This study did not include much information about the follow up plans for all the service users taking part in research, which in our personal opinions, as clinicians working in a home treatment crisis team, can be crucial in preventing re-admission or even re-referral to crisis team services.

We believe the clarity of a crisis team role is crucial because not every service user will find HTT interventions helpful due to its set up. We have often heard of people’s dissatisfaction around seeing different clinicians, being seen too often, or not being able to have therapy. HTT interventions can be, however, very beneficial if the service user is appropriately fitted to HTT criteria, which makes the assessment process so significant. We hope that future studies concentrate more on what makes a crisis team intervention most effective, and show how challenging it can be to work with such a variety of service users and their different circumstances and mental health conditions.

There is still a lot of space for future research around home treatment / crisis team intervention to help optimize it for service users and their carers.

There is still a lot of space for future research around home treatment and crisis team interventions to help optimise these services for users and their carers.

Statement of interests



Primary paper

Stulz N, Wyder L, Maeck L, Hilpert M, Lerzer H, Zander E, Kawohl W, Grosse Holtforth M, Schnyder U and Hepp U (2020). Home treatment for acute mental healthcare: randomised controlled trialThe British Journal of Psychiatry, 216(6), 323-330. doi:10.1192/bjp.2019.31

Other references

Adamson J, Cockayne S, Puffer S, Torgerson DJ. (2006). Review of randomised trials using the post-randomised consent (Zelen’s) design. Contemporary Clinical Trials, Volume 27, Issue 4, 305-319.

Baugh C, Blanchard E, Hopkins I, Singh P (2019). Home Treatment Accreditation Scheme (HTAS).Standards for Home Treatment and Crisis Resolution Teams – Fourth Edition.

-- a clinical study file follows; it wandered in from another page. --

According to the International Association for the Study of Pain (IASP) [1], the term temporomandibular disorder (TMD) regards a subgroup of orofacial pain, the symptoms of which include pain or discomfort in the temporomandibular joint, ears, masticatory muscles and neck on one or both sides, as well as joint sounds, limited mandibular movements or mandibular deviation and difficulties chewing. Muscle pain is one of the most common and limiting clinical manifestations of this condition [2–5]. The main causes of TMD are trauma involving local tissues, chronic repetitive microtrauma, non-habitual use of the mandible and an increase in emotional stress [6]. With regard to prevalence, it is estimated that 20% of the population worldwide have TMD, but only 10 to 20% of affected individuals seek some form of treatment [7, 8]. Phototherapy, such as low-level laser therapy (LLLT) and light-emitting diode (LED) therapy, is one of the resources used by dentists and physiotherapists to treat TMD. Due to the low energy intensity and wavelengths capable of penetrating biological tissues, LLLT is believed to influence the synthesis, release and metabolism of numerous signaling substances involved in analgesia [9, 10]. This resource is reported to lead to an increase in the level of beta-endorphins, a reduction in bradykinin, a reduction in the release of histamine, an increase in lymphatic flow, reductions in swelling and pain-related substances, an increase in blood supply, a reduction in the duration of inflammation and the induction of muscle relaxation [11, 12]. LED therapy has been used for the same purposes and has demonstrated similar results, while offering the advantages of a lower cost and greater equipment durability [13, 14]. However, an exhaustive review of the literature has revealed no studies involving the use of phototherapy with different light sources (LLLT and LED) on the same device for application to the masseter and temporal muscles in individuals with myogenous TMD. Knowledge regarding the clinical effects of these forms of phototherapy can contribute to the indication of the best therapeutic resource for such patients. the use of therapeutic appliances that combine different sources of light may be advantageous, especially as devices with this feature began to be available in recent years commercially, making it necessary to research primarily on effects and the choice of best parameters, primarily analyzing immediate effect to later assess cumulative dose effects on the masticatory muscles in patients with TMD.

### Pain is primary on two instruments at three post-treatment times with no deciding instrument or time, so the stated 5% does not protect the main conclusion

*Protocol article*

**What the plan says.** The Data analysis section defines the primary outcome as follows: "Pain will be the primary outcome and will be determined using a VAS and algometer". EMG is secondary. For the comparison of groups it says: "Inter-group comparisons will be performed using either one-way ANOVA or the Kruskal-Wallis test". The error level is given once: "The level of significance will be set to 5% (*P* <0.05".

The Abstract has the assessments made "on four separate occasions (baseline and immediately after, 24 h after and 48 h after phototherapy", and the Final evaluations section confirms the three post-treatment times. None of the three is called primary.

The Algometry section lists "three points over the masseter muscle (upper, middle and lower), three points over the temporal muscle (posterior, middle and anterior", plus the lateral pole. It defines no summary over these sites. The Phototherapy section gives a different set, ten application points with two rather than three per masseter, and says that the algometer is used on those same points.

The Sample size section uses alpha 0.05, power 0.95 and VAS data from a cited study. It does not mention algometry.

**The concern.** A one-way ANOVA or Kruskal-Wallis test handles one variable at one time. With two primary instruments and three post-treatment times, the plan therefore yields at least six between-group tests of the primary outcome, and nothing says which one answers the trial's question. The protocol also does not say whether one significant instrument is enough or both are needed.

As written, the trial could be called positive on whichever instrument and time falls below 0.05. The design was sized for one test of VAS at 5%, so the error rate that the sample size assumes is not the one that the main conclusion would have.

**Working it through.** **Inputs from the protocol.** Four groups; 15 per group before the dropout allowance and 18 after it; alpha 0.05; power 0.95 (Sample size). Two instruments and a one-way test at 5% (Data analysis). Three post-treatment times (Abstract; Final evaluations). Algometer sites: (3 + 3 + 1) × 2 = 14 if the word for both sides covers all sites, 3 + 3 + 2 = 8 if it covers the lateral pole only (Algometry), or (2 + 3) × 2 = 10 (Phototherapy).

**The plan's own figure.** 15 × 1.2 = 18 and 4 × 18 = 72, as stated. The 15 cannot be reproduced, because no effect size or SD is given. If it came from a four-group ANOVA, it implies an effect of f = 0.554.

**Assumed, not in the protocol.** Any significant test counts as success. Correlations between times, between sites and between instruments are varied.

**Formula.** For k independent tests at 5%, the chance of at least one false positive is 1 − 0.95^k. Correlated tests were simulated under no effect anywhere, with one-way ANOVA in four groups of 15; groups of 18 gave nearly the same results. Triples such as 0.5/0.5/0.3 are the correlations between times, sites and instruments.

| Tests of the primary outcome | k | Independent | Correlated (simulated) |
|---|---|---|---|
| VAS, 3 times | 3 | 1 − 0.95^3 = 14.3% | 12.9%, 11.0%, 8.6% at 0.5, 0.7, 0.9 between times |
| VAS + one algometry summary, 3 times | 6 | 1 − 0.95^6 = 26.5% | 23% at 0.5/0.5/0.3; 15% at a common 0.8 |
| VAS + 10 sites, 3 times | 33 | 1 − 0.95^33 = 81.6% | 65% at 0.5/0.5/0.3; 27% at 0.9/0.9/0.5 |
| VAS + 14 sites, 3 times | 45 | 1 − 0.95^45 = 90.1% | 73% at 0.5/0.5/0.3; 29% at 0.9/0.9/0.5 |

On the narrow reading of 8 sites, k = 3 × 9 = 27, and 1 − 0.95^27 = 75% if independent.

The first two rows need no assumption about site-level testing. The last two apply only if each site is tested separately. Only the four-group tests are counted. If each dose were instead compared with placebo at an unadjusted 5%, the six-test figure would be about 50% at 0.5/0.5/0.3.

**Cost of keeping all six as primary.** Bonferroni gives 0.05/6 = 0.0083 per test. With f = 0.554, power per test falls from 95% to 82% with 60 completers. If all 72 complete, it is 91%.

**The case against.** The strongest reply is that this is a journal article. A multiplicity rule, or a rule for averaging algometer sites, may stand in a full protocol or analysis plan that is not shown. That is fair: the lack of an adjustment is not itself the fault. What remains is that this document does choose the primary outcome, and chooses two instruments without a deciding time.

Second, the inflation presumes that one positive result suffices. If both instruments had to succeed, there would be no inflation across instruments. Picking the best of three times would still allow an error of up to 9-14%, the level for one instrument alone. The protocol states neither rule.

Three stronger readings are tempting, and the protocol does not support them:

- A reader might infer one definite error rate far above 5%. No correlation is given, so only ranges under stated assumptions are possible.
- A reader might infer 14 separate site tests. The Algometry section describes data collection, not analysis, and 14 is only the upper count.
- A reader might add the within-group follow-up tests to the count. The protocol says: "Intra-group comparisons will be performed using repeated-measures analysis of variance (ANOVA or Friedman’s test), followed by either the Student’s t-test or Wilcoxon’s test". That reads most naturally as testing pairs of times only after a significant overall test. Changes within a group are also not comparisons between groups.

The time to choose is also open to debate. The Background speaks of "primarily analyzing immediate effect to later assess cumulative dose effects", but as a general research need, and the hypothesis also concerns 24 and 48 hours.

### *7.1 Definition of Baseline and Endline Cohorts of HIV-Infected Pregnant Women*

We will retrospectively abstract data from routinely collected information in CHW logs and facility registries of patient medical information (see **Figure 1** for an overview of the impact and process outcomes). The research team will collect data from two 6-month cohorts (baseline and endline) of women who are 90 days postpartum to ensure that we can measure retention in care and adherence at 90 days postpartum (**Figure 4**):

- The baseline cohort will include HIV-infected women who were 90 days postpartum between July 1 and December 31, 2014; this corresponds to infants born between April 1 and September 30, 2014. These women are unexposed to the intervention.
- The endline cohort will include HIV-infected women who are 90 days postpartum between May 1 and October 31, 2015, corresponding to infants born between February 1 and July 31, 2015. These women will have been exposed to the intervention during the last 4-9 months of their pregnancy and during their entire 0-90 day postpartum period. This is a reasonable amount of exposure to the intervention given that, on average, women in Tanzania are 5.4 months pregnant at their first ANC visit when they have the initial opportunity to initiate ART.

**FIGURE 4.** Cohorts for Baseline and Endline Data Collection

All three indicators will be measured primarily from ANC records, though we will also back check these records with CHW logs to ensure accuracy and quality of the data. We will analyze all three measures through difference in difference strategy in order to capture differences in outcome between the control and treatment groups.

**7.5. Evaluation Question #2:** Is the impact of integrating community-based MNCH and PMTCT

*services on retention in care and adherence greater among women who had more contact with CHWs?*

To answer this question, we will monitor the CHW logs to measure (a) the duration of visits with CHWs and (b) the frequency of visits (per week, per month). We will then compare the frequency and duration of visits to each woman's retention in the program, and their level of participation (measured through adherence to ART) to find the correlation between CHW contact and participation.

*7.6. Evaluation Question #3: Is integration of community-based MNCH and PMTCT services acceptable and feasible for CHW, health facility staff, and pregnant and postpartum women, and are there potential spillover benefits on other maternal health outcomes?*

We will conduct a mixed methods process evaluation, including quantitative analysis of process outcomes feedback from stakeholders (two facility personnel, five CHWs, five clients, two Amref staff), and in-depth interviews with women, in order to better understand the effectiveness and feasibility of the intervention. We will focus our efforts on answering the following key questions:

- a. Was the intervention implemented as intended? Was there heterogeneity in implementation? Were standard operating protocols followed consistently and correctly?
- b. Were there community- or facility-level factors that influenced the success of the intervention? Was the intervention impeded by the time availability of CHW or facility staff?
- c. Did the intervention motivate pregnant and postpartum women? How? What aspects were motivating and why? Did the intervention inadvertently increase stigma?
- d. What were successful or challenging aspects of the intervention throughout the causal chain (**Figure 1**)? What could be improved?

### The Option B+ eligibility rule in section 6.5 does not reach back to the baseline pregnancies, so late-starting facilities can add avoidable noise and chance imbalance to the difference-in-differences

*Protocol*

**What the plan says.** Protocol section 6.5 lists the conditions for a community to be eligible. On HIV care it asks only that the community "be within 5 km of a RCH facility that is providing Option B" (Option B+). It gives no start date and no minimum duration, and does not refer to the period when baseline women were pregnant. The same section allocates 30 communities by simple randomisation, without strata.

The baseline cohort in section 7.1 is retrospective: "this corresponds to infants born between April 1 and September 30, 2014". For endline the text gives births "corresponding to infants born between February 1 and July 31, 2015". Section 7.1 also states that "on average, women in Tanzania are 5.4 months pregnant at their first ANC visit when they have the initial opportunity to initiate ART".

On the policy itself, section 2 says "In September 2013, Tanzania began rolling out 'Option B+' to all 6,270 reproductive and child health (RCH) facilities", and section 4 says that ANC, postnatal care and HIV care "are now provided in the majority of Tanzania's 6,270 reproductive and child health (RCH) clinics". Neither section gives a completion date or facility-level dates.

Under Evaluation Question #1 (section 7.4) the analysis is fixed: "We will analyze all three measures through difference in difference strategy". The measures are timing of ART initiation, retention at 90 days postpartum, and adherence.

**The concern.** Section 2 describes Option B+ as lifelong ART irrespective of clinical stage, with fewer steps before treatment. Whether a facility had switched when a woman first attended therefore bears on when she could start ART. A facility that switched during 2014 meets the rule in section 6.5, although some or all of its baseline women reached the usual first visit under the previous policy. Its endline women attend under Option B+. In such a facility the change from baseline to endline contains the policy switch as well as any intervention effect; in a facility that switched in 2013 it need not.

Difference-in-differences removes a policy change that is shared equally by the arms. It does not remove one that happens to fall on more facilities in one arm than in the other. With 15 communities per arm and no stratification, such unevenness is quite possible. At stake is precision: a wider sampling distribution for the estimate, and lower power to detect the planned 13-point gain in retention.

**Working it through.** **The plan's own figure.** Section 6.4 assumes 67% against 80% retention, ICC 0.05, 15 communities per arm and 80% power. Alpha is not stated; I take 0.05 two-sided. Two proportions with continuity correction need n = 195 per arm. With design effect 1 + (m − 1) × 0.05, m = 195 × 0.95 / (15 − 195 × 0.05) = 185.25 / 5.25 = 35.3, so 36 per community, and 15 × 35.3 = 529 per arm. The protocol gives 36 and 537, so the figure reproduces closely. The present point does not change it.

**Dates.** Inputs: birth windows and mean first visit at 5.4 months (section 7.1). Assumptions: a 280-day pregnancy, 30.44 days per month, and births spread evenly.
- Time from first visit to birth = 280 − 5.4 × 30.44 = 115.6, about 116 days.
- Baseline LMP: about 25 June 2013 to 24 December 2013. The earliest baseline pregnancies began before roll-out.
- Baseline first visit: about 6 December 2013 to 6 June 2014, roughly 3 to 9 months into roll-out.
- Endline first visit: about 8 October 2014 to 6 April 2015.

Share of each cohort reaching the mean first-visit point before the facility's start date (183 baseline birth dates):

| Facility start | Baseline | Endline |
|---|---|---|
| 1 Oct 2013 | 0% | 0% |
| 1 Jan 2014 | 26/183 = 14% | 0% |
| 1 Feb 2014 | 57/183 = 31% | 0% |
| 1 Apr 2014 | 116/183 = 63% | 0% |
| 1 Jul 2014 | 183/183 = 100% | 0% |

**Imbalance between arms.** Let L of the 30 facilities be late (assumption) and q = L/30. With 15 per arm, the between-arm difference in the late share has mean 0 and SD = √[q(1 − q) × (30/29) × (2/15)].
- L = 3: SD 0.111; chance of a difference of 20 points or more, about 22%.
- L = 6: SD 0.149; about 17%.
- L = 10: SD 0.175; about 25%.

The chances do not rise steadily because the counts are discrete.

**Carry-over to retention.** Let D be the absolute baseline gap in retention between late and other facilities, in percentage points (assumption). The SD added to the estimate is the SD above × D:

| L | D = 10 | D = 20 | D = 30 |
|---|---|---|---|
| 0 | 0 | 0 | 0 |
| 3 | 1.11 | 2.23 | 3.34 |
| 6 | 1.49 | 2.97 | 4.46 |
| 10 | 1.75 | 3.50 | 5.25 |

Hubbeling D, Bertram R. (2012). Crisis resolution teams in the UK and elsewhere. J Ment Health; 21: 285–95.

Johnson S, Needle J, Bindman JP, Thornicroft G. (2008). Crisis Resolution and Home Treatment in Mental Health. Cambridge University Press.

Murphy SM, Irving CB, Adams CE, Waqar M. (2015). Crisis intervention for people with severe mental illnesses. Cochrane Database Syst Rev 12: CD001087.

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Emmeline Lagunes Cordoba

Emmeline is a Mexican psychiatrist and psychotherapist, who in 2013 moved to London to study an MSc in War & Psychiatry and a PhD in Health Service and Population Research, both at King's College London. Her research was focused on stigma and mental health and included developing, implementing and evaluating an anti-stigma intervention for Mexican psychiatric trainees. During her time in the UK, Emmeline has worked as volunteer counsellor for LAWRS (Latin American Women´s Rights Services) and has tutored MSc students at King´s College London and young students at different schools in London. Currently, Emmeline works as a specialty doctor in a crisis and resolution team at Camden & Islington NHS Foundation Trust, and serves as a mental health consultant for the Mexican Embassy in the UK. She is affiliated to the Royal College of Psychiatrists, is a certified psychiatrist by the Mexican College of Psychiatrists, and a registered member of the British Association for Counselling and Psychotherapy. She loves food, teaching and watching films; she dislikes avocado (despite being Mexican), taking the bins out and the cold weather.

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Magdalena Skowronska

Magdalena is a Psychology graduate from Birkbeck College, University of London, who has been working in the mental health sector since 2016. Initially she worked within private residential organisation working with people with dual diagnosis, forensic service users and individuals with severe mental health problems and addictions. Since 2018, Magdalena has been working in the crisis team, within Camden and Islington NHS Trust in London as a clinical practitioner. Here, Magdalena is involved with assessments alongside the home treatment within the crisis team intervention. In her free time Magdalena volunteers at a local Equine Therapy centre in Edgware (Learning and Strength Through Horses) where she works with vulnerable young people and children from around London. Magdalena is about to pursue an MSc degree in Clinical Neuropsychiatry in the Institute of Psychiatry, Psychology and Neuroscience at King’s College London, and ultimately she plans to complete a PhD in Clinical Psychology.